In his book Speaking into the Air (University of Chicago Press, 1999), John Durham Peters points out that if telepathy — presumably the only communication context more immediate than face-to-face interaction — were to occur, how would one know who sent the message? How would one authenticate or clarify the source? Planting an idea undetected into another’s mind, subconsciously in this case, is the central concept of Christopher Nolan’s Inception. [Warning: I will do my best to spoil it below.]
Looking down on empty streets, all she can see
Are the dreams all made solid
Are the dreams all made real
All of the buildings, all of those cars
Were once just a dream
In somebody’s head
— Peter Gabriel, “Mercy Street”
The meta-idea of planting an idea in someone’s mind, known to some as memetic engineering, is not new; however, conceptualizing the particulars of doing it undetected is. Subconscious cat-burglar Dominic Cobb (Leonardo DiCaprio) specializes in extracting information from slumbering vaults. After a dream-within-a-dream heist-gone-wrong, he’s offered a gig planting something in one: and idea that will grow to “transform the world and rewrite all the rules.” Cobb reminds me of Alex Gardner (Dennis Quaid) in the 1984 movie Dreamscape. Gardner is able to enter the dreams of others and alter their outcomes and thereby the outcomes of “real” situations. Cobb and his team do the same by creating and sharing dreams with others. The ability to share dreams — or to enter other worlds together via dreams, computer networks, hallucinations, mirrors, lions, witches, wardrobes, what-have-you — seems to be a persistent human fantasy. Overall, Nolan does a fine job adding to that canon of stories.
Cognitive linguist George Lakoff gets theory-checked mid-film when Cobb’s partner Arthur (Joseph Gordon-Levitt — standing in for Heath Ledger?) explains inception with the “don’t think of an elephant” ploy. What are you thinking about right now? Exactly. The problem is that you know why you’re thinking that right now. Successful inception requires that you think you thought of the idea yourself, independent of outside influence. It’s the artificial insemination of an original thought, “pure inspiration” in Cobb’s terms.
For better or worse, this concept (which takes the entire first act to establish), its mechanics (designer sedatives to sleep, primitive “kicks” to wake up), and the “big job” (a Lacanian catharsis culminating in the dismantling of a global empire) are just the devices that might enable the estranged Cobb to return home to his children. His late wife Mal (Marion Cotillard — standing in for Brittany Murphy?), or rather his projection thereof, haunts his dreams, jeopardizing his every job. Mal is a standout strong character and performance in a cast of (mostly; see below) strong characters and performances. She is beautiful, scary, and maintains an emotional gravity intermittently missing in this often weightless world. She is the strange attractor that tugs the chaos along. Whenever the oneiric ontology of Inception feels a bit too free-floating, Mal can always be counted on to anchor it in anger and affect.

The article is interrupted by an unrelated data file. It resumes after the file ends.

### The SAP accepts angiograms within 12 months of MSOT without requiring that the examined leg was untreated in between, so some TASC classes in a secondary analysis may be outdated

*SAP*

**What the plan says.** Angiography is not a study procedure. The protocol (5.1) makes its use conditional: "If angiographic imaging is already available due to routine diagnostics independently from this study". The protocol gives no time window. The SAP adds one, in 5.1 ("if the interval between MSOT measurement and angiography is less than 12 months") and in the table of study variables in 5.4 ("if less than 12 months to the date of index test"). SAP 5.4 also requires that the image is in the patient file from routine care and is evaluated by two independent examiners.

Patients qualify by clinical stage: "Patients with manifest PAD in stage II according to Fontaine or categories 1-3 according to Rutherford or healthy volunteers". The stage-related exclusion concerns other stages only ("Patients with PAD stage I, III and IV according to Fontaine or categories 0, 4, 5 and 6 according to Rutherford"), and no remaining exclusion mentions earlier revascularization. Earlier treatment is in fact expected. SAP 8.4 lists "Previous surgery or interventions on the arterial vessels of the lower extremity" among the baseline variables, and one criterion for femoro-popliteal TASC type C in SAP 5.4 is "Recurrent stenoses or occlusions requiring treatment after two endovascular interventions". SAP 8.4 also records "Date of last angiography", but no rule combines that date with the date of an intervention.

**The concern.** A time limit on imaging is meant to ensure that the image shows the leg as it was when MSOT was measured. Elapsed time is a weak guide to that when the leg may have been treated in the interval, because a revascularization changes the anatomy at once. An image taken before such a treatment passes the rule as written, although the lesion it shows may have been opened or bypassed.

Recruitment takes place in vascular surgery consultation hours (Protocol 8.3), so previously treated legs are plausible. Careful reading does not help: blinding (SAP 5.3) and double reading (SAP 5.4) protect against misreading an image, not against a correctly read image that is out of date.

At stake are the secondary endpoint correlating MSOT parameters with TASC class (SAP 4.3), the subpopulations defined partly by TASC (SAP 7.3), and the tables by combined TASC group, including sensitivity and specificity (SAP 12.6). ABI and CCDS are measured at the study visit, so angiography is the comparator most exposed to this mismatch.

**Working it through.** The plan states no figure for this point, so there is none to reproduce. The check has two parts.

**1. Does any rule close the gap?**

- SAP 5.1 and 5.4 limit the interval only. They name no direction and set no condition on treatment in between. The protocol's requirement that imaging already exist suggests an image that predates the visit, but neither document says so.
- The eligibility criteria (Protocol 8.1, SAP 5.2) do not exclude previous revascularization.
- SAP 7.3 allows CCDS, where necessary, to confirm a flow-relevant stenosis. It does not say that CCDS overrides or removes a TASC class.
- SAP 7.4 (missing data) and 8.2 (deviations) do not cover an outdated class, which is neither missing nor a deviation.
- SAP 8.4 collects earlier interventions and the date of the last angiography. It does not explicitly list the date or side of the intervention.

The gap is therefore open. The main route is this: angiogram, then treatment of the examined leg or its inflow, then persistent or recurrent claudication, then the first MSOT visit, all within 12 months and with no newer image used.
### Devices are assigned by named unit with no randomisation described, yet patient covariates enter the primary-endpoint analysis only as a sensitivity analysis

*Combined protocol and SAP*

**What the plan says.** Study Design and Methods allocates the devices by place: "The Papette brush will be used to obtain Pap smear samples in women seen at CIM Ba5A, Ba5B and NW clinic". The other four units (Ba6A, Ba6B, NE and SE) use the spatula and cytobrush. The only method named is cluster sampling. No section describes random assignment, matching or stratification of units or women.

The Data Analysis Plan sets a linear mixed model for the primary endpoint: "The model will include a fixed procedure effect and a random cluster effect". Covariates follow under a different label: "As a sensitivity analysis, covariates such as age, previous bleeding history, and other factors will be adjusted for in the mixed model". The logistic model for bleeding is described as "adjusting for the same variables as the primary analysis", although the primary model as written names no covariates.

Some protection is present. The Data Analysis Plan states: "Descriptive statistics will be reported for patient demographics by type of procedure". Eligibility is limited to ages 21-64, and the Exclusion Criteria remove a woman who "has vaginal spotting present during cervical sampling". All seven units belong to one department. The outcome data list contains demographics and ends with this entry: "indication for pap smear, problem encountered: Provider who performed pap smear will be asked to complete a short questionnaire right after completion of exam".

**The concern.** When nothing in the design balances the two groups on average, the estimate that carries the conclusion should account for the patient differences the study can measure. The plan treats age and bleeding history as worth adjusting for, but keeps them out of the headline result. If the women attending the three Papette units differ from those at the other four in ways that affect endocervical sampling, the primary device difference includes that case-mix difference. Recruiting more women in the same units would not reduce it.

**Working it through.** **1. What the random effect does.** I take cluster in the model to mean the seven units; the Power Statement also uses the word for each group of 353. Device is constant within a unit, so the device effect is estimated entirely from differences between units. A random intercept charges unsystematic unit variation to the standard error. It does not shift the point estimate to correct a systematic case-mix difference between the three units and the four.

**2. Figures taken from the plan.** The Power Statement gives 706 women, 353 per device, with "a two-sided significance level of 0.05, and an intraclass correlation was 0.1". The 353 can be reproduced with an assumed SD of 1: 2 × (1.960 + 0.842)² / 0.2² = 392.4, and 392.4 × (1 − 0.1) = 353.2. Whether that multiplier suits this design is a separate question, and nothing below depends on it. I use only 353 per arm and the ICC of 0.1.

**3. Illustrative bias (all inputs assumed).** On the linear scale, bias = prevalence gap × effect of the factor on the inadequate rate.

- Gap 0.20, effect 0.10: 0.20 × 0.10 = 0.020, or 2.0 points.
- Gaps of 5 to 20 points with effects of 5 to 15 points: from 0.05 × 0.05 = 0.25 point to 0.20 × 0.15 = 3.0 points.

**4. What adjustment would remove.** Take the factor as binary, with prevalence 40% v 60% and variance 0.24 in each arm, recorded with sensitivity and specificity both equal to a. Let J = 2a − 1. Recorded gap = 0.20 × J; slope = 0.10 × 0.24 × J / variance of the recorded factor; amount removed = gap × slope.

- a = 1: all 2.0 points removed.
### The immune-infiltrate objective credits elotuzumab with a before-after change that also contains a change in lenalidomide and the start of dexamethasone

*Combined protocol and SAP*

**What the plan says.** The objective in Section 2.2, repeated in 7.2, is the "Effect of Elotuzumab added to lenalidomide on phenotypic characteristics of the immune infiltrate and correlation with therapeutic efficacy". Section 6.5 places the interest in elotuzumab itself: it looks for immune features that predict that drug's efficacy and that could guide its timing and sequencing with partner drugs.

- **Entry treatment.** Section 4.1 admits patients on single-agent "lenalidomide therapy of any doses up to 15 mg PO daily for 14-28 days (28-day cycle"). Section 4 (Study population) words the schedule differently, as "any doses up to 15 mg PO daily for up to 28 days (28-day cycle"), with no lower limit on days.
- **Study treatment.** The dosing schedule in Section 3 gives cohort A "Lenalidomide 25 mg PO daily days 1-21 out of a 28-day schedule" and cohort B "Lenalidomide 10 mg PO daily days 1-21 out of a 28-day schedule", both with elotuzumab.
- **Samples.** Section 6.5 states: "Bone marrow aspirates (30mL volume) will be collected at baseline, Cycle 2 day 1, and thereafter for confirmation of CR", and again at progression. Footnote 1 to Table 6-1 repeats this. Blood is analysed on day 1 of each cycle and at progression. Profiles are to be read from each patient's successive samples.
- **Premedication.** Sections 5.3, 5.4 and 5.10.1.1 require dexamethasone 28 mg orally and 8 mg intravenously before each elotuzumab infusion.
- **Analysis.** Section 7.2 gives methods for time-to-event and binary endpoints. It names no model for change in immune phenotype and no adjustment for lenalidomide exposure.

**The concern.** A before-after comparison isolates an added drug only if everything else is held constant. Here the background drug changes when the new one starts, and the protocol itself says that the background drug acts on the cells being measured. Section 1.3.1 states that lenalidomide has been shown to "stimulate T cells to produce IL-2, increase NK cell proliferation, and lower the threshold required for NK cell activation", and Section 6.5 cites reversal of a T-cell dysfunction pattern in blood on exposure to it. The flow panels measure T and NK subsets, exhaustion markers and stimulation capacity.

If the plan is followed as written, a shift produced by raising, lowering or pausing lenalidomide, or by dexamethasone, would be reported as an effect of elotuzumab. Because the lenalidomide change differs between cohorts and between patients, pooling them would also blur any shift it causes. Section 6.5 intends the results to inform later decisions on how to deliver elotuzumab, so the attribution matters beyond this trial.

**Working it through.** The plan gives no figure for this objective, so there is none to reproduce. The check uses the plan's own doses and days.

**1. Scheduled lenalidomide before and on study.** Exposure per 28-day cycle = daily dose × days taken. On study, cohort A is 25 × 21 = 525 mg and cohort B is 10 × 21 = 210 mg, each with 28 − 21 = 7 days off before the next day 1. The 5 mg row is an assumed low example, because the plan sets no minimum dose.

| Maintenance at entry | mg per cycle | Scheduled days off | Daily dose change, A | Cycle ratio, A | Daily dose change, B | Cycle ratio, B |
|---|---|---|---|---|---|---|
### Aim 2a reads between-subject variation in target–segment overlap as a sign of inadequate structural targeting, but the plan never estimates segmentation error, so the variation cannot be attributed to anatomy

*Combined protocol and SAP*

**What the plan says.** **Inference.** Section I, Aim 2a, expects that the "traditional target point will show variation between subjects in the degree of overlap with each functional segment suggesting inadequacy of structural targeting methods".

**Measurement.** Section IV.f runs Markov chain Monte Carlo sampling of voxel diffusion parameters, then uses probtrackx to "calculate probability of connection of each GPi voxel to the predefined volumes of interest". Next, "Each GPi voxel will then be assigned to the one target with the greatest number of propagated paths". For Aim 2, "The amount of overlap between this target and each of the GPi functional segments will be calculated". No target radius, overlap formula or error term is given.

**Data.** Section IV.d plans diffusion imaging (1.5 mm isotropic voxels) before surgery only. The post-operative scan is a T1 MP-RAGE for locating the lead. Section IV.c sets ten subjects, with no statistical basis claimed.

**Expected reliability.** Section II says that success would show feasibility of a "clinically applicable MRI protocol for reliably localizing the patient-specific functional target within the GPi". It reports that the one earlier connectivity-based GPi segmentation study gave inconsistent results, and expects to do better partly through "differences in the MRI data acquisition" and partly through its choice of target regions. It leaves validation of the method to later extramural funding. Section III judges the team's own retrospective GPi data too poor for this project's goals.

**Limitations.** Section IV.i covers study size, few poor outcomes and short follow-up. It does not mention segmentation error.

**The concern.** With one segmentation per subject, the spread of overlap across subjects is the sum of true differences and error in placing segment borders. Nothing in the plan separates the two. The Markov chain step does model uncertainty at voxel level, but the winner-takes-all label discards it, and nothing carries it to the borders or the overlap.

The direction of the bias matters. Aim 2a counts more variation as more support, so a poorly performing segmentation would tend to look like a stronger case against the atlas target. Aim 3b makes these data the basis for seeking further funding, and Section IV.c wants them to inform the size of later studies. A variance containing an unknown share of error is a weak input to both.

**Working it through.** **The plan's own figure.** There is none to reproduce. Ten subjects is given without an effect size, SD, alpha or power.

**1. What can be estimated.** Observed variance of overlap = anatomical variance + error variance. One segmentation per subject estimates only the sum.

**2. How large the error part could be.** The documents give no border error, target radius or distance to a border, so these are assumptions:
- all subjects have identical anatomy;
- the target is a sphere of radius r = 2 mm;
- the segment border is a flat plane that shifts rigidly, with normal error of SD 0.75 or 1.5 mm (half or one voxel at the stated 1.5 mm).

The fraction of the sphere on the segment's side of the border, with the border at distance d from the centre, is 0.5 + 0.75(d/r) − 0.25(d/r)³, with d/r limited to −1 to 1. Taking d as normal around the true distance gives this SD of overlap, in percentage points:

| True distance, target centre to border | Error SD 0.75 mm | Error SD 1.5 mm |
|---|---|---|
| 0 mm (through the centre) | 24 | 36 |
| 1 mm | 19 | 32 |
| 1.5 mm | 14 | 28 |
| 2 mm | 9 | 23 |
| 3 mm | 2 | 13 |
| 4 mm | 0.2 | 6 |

The first time through, I thought that over-explaining the “idea” idea was the movie’s one flaw, finding myself thinking, “Okay, I get it” over and over. The second time through though, I honed in on it: The one thing preventing the concept from fully taking hold in the holiest of holies in my head is Ellen Page. Sure, she ably carried the considerable weight of Hard Candy (2005) and manhandled the tomboyish Juno (2007) to breakout success (admittedly with Michael Cera’s help), but her character and performance in Inception is the splitting seam that unstitches the dream into so many threads of sober consciousness. She’s supposed to be a brilliant architect yet simultaneously unaware of the ins-and-outs of inception and extraction, but she only believably excels at the latter. Where Keanu Reaves’ bumbling and understated Neo made The Matrix (1999) work by asking questions and pulling the viewer into the second world, Page’s clueless Ariadne drags us, the pace, and the other actors down. With the inexperienced patron Saito’s (Ken Watanabe) cues and clues to guide us through the intricacies of dream-theft, Ariadne is rendered all but unnecessary. She’s mostly redundant.
The seed of every story is a conceit, an unrealistic event or idea that the rest of the story sets out to explain. The survivors of a loved one who has committed suicide can never really know why he or she did so. The living can always see another option. If nothing else, Inception succeeds in explaining the suicide of a completely rational person, but I think it succeeds at much more than that.
Note: This post greatly benefited from discussions with and thoughts from Jessy Helms, Cynthia Usery, and Matt Morris.